The clients for this home in the northernmost part of Minoh City, Osaka Prefecture, wanted the architecture to represent local history and culture while also developing a modern aesthetic in a space that closes the gap between indoors and outdoors.

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one-story home with glass walls and slanted metal roof with central skylight

Architect Yasuyuki Kitamura honored the clients’ wishes for a sustainable home that spoke to nature with thin beams on the interior and large windows to invite in natural light and open up the views of the nearby Mount Aogai. Known as the House in Minohshinmachi, the home was situated with the south side facing the road, east and west sides meeting other residential homes and the north side opening up to a buffer zone for the landslide disaster warning area.

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wood dining table near gray sofa
gray couch facing wall of glass

The one-story house was kept low-lying in order to merge into the landscape without being obtrusive as well as to keep material and construction costs low. Builders used conventional construction methods, relying on wood and structural metals, which came together quickly for a short building period. House in Minohshinmachi was designed to ensure high seismic performance, resulting in the achievement of earthquake-resistance grade three standards.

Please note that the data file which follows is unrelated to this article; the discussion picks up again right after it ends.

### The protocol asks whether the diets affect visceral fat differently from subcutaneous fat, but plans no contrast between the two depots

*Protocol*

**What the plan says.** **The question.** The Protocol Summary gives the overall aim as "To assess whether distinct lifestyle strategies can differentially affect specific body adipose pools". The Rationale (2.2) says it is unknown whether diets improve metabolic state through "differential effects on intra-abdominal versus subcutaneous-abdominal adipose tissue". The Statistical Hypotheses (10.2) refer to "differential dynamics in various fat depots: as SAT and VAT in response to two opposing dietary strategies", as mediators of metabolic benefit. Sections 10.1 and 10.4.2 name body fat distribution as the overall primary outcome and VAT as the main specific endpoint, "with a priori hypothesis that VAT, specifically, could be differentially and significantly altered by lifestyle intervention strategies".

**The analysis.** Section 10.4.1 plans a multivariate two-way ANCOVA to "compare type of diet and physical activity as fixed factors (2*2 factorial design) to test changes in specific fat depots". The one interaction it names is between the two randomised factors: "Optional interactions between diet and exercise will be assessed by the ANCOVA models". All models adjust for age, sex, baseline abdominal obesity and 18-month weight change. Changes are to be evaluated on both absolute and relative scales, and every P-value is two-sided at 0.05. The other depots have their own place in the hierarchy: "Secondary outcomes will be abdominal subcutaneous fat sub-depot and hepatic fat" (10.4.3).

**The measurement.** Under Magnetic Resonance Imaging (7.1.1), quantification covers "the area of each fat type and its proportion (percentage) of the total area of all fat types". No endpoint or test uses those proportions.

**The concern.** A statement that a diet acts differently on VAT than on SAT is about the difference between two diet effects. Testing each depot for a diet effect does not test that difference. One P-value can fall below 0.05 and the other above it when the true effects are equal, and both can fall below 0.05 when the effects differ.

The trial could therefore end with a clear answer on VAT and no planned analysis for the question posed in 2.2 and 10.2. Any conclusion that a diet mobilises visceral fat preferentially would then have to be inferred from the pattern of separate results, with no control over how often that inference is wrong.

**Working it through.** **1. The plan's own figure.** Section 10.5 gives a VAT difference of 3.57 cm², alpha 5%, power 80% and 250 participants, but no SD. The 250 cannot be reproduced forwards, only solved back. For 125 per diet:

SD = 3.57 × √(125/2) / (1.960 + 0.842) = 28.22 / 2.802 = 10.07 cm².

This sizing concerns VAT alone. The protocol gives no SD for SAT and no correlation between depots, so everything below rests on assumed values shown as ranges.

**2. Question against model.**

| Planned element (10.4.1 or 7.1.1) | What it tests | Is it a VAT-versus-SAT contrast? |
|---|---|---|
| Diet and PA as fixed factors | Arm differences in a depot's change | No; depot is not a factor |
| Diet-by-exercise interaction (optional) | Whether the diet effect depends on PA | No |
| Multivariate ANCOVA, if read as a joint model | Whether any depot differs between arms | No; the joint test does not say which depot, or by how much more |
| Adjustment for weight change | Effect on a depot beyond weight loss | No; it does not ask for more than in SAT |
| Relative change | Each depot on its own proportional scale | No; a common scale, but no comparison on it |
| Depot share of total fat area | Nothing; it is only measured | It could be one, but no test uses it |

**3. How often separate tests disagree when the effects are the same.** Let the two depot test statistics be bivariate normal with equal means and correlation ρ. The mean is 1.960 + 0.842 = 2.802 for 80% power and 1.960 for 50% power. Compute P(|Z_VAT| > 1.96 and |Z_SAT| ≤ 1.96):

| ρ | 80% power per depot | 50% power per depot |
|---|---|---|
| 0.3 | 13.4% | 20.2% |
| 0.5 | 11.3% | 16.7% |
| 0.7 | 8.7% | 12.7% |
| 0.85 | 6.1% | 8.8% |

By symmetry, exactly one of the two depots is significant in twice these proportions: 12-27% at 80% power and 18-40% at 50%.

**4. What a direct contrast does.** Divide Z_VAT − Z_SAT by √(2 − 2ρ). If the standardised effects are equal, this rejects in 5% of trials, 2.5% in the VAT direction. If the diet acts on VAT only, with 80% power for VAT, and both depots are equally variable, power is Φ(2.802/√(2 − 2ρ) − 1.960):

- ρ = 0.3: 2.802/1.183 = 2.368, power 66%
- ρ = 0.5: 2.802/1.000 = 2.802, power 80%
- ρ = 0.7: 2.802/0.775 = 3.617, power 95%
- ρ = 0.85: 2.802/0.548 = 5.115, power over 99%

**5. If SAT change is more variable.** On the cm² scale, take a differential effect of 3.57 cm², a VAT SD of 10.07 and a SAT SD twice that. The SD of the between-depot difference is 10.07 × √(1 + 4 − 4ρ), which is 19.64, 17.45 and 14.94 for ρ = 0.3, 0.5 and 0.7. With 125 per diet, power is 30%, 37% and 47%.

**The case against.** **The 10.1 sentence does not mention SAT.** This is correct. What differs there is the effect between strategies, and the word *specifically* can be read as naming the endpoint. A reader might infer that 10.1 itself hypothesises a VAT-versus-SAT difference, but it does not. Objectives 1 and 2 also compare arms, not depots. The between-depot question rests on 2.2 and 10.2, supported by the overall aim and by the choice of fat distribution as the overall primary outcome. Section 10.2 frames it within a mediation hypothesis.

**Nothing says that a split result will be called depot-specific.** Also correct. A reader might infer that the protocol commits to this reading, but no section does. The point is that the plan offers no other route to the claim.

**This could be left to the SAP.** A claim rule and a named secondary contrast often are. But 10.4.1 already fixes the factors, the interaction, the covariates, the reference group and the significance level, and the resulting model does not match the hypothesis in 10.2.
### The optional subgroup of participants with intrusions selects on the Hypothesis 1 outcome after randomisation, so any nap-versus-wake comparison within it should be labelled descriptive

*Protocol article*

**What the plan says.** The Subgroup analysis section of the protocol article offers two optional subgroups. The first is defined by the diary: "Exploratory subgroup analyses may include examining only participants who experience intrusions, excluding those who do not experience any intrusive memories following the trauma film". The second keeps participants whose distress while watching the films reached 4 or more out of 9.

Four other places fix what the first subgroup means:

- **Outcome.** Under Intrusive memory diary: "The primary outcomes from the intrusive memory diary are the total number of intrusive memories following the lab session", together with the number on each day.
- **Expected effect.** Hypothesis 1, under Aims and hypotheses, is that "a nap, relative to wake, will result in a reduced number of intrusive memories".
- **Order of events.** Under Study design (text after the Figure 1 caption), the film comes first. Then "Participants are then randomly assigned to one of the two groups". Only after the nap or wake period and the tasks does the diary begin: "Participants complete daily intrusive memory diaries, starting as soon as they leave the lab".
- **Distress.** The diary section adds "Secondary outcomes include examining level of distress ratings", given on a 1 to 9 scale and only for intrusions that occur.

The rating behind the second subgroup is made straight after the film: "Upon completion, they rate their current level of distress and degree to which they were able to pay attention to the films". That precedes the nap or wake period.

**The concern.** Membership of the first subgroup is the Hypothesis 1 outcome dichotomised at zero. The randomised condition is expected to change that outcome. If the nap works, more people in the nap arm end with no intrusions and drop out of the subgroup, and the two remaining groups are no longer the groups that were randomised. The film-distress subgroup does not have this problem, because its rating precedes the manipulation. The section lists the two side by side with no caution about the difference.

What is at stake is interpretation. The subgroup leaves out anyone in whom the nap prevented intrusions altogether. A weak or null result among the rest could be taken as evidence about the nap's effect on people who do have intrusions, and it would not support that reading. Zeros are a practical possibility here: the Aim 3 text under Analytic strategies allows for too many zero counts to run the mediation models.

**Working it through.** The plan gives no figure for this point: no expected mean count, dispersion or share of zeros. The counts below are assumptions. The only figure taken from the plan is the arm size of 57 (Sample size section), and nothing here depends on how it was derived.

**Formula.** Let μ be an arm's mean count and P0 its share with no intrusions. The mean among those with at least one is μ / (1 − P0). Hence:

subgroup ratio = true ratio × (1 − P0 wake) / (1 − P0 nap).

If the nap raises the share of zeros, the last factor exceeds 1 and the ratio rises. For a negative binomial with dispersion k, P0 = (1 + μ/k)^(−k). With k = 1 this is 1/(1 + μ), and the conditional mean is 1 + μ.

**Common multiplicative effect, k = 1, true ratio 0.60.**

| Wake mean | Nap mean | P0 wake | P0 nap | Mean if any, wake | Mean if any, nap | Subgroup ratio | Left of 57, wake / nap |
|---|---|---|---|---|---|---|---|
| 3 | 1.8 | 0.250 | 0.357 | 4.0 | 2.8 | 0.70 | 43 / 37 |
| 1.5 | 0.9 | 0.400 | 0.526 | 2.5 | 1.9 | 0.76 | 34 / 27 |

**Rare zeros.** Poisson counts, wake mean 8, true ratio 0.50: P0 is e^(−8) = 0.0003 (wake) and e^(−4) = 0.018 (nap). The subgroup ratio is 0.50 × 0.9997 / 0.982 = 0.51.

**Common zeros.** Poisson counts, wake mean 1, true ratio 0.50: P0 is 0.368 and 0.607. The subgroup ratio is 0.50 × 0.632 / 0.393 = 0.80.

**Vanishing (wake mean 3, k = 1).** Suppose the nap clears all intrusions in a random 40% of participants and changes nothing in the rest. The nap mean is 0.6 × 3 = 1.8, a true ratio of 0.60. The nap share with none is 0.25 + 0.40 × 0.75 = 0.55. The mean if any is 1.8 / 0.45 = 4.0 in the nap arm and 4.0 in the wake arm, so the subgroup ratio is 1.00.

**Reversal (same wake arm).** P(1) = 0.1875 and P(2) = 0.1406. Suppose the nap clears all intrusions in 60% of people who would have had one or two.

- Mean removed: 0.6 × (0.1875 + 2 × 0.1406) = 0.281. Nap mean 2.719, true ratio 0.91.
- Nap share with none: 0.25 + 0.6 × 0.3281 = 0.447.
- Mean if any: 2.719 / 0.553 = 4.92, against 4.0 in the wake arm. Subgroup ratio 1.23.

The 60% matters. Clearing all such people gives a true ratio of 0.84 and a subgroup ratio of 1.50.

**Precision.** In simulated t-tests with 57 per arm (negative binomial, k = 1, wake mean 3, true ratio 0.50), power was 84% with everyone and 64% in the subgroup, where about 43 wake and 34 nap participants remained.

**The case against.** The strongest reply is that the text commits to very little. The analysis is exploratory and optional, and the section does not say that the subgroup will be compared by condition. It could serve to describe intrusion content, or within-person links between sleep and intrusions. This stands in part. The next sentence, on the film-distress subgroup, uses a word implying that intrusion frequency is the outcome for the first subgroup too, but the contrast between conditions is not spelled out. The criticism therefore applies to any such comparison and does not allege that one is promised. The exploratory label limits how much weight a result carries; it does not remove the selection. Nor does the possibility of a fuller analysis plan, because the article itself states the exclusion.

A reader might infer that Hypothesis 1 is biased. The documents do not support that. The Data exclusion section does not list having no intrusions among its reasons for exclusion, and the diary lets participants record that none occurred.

minimalist living area with glass and wood ceiling
wood beams connected to wood ceiling with massive skylight

The designer brought elements of nature into the interior design with large pillars that resemble trees standing in the forest. Natural light floods the space with the entire center of the roof acting as skylights. Modern and minimalistic, the home also achieves excellent insulation performance standards while adhering to a modest budget. The project won the prestigious AZ Award and has been selected as the 2021 Architizer A+ Awards Finalist for Architecture + Living Small/Low Cost Design.

leaning white bookshelf with plants
aerial view of white living area with unfinished wood touches

“We have been searching for the future of environmental architecture, and our goal was to reconstruct the forgotten relationship between local character and the surrounding natural environment,” the architect explained. “The result is a new type of building that, in addition to its high residential performance, feels more like a part of nature than a landscape.”

+ Yasuyuki Kitamura

Photography by Masashige Akeda via v2com